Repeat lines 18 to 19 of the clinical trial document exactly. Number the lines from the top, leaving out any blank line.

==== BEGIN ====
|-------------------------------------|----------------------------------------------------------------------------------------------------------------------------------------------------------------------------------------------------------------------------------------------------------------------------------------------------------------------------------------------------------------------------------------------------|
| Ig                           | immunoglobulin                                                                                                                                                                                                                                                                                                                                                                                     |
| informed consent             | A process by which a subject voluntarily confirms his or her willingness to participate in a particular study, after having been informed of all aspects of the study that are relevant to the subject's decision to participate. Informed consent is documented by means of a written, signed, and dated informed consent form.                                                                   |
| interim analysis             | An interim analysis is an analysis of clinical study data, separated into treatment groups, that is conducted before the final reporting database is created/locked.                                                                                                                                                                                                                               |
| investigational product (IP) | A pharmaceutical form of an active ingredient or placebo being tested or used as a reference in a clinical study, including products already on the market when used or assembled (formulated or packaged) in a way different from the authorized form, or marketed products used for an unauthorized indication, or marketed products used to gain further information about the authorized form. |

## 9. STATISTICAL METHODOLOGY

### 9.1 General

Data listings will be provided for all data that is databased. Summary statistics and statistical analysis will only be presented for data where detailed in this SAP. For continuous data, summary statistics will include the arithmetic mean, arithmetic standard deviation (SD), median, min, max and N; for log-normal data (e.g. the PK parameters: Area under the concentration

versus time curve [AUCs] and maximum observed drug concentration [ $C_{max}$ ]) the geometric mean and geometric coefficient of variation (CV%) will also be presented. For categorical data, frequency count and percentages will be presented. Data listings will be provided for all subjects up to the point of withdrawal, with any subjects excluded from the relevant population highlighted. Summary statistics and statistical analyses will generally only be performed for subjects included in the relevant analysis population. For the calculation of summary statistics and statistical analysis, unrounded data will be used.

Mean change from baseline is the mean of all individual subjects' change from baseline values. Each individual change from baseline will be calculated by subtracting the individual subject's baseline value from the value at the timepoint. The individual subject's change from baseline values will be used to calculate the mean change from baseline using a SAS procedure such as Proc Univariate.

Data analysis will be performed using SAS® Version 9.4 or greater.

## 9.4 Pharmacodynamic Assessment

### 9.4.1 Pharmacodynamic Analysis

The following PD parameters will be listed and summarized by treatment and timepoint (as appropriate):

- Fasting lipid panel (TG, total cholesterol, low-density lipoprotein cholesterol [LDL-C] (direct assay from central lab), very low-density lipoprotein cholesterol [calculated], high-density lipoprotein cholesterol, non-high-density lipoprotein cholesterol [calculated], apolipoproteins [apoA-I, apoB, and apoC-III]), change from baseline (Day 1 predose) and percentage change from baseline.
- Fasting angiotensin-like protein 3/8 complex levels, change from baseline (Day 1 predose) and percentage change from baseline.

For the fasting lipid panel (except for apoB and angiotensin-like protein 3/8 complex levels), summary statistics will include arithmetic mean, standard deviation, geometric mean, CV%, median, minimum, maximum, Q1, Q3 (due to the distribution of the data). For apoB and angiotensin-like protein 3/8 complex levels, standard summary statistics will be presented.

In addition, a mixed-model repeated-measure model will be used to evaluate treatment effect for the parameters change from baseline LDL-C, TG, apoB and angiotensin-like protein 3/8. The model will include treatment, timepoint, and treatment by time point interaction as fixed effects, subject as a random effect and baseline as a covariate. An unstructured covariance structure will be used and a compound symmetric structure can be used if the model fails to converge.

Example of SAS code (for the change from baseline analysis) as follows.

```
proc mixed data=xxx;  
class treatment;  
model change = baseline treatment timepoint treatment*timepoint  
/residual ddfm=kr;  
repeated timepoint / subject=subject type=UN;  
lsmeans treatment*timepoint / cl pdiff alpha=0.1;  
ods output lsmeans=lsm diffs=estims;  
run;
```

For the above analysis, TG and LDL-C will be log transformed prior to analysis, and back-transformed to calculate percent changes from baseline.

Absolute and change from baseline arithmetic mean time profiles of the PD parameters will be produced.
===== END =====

In addition, a mixed-model repeated-measure model will be used to evaluate treatment effect for the parameters change from baseline LDL-C, TG, apoB and angiotensin-like protein 3/8. The model will include treatment, timepoint, and treatment by time point interaction as fixed effects, subject as a random effect and baseline as a covariate. An unstructured covariance structure will be used and a compound symmetric structure can be used if the model fails to converge.

Example of SAS code (for the change from baseline analysis) as follows.